Some, by the river-bank as gaily fared, this part of the volume, with a short,
Apd held deep converse with the laughing vivid, and accurate, picture of one of

the most beautiful scenes in the south Some, to the glen with nut-hook in their of Scotland. se hands,

“ How laugh'd thine eyes, when from the Telling their tales the while, in merry bands,

bushy dell, * Drew the brown cluster down with breaking

Where sunk' in shade retiring Leader fell, crush, Or stain'd their lips with brambles from the

Our wheels slow wound us up the oper

height, bush. Some, more retir'd (and I might be of these)

Whence Tweed's rich valley burst upon the

sight. Lay on the wild bank, 'mid the hum of bees, Reading some legend old of Scottish fame,

Below, the river roll'd in spreading pride, The Bruce, the Douglas, and each warrior

The lofty arch embrac'd its auburn tide :

Bright in the orient gleam the waters shone, name, Then homewards with the setting sun, to hear

Here flowing free, there ridg'd with shelve

ing stone: The solemn evening duly clos'd with prayer!

Each side the banks with fields and trees O why should pleasure youth's wild eye

were green, allure From nature's guardian arms to scenes less

High waving on the hills were harvests seen,

The nodding sheaf mov'd heavily along, pure ? Why shouldourmanhood beambition's slave,

And jocund reapers sang their morning song: Or creep the drudge of avarice to the grave ?

; Calm slept the clouds on cloven Eildon laid, Why should the sun on man's unconscious

And distant Melrose peep'd from leafy shaile."

" gaze, Pour from the eastern hill his living rays ?

The translations are, we think, more Or why his softening splendour gild the west,

unequal than the original composiNor raise one wish that such may be our rest ?

tions, some of them being excessively Ah! far at sea, and wanderers from the shore,

bad, and others most admirable. The Nature still calls us, but we hear no more! cause of this seems to have been an Yet where her pensive look reflection throws, occasional desire to indulge in fantasRemember'd forms of beauty yield repose ; tic ingenuity of versification and exOn them she pauses, and with filling eye, pression, in which the worthy TranslaPlans the blest refuge of futurity! :.

tor not unfrequently exhibits a most Thus to the scenes in which our childhood

portentous forgetfulness of common past, Memory returns with love that still can last;

sepse, and employs a sort of language Wherever, since, our vagrant course has been,

to our ears wholly unintelligible. Whatever troubled hours have come between,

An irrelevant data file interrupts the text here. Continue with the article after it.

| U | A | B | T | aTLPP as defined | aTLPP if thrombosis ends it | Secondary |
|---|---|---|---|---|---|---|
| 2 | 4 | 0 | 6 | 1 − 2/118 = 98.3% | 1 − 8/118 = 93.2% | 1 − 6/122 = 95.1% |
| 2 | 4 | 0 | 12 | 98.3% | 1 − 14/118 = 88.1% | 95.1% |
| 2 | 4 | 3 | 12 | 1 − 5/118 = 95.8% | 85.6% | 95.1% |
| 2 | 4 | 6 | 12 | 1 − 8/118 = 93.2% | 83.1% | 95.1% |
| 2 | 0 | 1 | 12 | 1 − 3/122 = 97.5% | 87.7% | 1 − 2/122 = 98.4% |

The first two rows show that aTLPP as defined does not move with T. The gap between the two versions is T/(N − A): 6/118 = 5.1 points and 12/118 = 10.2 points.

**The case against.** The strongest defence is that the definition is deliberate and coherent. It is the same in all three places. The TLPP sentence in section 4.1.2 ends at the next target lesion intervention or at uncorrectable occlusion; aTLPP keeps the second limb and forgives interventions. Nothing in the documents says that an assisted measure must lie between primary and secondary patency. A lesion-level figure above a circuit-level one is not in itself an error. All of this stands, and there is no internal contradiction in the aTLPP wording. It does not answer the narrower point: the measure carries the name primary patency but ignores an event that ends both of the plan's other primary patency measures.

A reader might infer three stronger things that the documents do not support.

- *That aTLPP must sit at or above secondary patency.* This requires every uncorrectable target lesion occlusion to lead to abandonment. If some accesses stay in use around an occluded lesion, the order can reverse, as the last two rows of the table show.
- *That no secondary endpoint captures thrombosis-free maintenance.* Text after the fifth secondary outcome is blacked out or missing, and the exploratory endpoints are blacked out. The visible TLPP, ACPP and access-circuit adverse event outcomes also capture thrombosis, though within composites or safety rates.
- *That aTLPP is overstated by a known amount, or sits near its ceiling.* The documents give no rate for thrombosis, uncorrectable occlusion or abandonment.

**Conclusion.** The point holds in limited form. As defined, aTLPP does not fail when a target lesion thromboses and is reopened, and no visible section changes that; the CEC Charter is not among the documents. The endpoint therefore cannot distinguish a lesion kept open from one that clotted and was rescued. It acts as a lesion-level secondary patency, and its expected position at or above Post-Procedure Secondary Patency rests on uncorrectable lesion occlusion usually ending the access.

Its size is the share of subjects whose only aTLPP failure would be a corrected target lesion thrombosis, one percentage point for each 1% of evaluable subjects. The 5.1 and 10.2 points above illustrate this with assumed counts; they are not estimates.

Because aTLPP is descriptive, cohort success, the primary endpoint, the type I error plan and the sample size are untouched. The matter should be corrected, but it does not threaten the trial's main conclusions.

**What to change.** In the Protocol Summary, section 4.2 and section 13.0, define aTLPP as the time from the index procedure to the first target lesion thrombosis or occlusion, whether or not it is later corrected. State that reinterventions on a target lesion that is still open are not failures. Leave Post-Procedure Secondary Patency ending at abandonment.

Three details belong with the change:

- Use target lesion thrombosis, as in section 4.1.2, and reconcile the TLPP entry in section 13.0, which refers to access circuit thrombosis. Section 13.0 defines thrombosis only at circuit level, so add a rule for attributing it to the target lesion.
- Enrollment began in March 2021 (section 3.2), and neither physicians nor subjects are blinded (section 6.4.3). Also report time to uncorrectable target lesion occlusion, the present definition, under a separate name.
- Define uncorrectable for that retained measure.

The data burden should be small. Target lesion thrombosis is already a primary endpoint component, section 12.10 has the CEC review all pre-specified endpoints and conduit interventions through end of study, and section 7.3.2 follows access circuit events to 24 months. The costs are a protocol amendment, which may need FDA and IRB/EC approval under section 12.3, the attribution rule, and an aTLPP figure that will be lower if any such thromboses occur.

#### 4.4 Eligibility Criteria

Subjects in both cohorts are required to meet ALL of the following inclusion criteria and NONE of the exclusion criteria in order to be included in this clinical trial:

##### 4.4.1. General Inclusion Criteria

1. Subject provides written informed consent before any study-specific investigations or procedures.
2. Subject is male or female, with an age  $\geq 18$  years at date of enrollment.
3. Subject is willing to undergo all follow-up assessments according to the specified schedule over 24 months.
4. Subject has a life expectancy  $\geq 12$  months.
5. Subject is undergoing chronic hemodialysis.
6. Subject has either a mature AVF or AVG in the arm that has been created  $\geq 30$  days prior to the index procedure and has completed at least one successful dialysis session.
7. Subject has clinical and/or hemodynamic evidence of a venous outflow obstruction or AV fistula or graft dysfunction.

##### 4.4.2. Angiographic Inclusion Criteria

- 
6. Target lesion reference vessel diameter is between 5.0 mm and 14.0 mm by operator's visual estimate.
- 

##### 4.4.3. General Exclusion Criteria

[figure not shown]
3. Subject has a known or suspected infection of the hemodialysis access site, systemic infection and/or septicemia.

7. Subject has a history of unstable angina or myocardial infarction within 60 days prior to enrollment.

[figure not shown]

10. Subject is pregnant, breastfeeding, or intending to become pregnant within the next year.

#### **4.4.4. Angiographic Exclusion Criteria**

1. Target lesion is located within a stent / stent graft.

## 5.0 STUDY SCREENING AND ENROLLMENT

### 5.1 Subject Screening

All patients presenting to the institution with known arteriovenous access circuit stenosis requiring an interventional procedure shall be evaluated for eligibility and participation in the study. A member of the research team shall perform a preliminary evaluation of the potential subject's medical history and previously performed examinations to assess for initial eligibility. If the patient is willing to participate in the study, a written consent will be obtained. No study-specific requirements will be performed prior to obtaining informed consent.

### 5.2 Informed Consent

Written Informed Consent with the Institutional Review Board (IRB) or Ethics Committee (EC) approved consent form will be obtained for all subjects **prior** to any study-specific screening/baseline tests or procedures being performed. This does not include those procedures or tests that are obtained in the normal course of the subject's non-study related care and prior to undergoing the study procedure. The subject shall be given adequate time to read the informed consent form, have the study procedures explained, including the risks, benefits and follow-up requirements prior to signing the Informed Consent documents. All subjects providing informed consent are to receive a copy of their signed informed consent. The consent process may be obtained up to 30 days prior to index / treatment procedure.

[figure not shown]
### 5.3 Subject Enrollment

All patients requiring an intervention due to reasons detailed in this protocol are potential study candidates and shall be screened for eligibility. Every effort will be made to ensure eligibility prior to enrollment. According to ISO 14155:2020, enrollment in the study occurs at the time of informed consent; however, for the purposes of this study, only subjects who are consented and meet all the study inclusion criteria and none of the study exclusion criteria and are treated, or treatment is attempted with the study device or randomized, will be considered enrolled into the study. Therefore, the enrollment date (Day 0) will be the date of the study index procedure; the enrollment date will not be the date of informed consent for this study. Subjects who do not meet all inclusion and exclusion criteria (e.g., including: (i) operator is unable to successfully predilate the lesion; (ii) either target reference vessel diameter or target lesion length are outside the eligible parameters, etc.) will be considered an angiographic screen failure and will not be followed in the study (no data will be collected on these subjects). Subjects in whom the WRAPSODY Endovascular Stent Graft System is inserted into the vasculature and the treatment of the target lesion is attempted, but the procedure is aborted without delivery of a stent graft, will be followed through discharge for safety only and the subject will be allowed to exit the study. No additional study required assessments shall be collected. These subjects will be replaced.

When not beset by these unlucky fits Those simple beauties, which could first en of ingenuity, he catches the spirit of

the original with great felicity; and Our hearts, still please through each suc- his translations, or rather imitations of o ceeding age;

Horace, are indisputably the most eleNor are they yet so sunk in meaner care, gant and graceful of any in the EngThat nature's image quite its impress there!”

fish language. He has proved, by his

lish lanmis ; There is much feeling in the fol

translations of several of the Odes, lowing passage: " Can I forget the hallow'd how I past

"how gracefully any short and classiIn Grasmere chapel, in the lonely waste,

cal composition may be arranged in 2 Driven by the rains that patter'd on the lake,

form which at once ensures brevity, (Perhaps no holier cause) repose to take?' and unites elegance with the most The simple people to each separate hand varied and perfect melody of versificaDivided, youths and maids in different band; tion." What can be finer than the of the great power of God, their pastor spoke; air he has thrown over the 32d Ode of Responsive from the hills loud thunders Book I. “ Possimus si quid, &c.

broke From the black-smoking hills whose waver. “O lyre, if vacant in the leafy shade,

We've us'd thy ministry in many a strain, Through lead-bound panes was dimly seen Not speedily to die, come yet again, to shine.

And let the Latian song thy chords pervade : I felt the voice of Man and Nature roll By him of Lesbos first harmonious made: The deep conviction on my bending soul! The warrior bard, who on the tented plauti,

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Or thrown ashore dripping from the rough The translation from Tyrtæus- '18 main,